It is often very difficult to know how to minister to the needs of a grieving mother who has lost her child. There are no magic words to take away the pain of such a loss, and many find it overwhelming just to look into the face of such suffering. Here are a few suggestions from a mother who has walked this path more than once.

1. Don’t allow the fear of saying or doing the wrong thing keep you from reaching out in love. There are no perfect words. A simple “I’m sorry” and a hug can go a long way.

2. Acknowledge the baby. Refer to the child by name. It is often a blessing to a grieving heart to hear her child’s name spoken. Do not think that talking about him/her will bring the mother more pain. The memory of her baby is always on her mind. Sharing can be a comfort. Be willing to listen. She may need to tell her story over and over again.

3. Those who are grieving are not always able to ask for help. Instead of saying, “Let me know if you need anything,” just do something for the mother and her family. Be available, but also be willing to give space when needed. Bring a meal. Offer to watch the other children for awhile. Come over and sit with her, offering a listening ear.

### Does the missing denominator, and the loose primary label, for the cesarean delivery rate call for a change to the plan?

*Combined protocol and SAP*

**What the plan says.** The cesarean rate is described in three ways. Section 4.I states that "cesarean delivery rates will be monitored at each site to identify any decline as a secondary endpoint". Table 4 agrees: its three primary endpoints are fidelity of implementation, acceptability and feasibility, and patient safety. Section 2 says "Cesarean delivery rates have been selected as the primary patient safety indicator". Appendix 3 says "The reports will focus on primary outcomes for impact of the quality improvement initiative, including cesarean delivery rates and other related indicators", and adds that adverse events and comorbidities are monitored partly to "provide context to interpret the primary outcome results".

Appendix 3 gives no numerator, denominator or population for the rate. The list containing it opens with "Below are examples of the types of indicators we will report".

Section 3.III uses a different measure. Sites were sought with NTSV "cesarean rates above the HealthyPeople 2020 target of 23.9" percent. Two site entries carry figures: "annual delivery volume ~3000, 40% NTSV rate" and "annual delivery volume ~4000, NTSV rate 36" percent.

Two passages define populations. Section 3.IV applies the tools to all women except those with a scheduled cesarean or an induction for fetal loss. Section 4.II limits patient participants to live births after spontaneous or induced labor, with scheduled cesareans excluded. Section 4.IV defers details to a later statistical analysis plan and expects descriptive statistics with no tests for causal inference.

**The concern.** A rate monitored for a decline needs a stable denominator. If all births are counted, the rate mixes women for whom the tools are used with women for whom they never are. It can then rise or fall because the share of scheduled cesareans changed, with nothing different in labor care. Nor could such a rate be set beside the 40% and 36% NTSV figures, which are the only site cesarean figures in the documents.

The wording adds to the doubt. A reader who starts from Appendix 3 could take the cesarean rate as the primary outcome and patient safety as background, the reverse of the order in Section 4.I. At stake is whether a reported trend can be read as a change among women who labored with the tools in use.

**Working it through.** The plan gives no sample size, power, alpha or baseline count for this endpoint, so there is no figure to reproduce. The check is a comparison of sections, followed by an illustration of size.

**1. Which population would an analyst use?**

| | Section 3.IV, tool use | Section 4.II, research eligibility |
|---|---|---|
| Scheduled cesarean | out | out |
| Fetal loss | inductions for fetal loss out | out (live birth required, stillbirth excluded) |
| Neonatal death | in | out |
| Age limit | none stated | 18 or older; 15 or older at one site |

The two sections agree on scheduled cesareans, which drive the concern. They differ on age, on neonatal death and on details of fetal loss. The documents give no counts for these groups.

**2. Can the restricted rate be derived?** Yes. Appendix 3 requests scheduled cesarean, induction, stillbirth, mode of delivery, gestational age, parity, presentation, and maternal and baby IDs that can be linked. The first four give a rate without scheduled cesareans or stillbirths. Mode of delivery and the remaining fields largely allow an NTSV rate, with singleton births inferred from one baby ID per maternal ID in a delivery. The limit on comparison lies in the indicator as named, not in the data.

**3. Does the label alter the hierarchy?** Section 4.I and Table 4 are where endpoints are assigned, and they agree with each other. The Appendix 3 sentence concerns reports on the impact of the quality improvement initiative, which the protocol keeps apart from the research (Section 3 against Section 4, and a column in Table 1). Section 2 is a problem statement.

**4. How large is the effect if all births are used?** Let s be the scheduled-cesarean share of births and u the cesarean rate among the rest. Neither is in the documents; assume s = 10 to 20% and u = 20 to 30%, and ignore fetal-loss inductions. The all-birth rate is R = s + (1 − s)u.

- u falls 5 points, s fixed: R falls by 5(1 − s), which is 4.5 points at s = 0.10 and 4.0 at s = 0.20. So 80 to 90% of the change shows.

4. Realize that your friend has been forever changed by the loss of her baby. Don’t expect her to be exactly the same. And please realize that grief has its own time table. Allow her the time she needs, and remain supportive. Everyone grieves differently. Don’t judge her choices or her “performance”. She may not react the same way that you think you would.

5. Avoid clich├ęs such as “You can have more children” or “This was God’s will”. Even words meant to comfort can actually sting a grieving heart like salt poured into an open wound.

 Rejoice with those who rejoice, and weep with those who weep. Romans 12:15


I will be posting a link to this post on our resource page, so that others who visit may find some wisdom from those who have walked this path. Please add your thoughts to the comments.

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Please also take a couple minutes this week to show some love to Purple Moose, mommy to Shelomith, "born straight into the arms of the LORD ~ October 4, 2009". She is currently expecting her rainbow baby, and could use our love and prayers.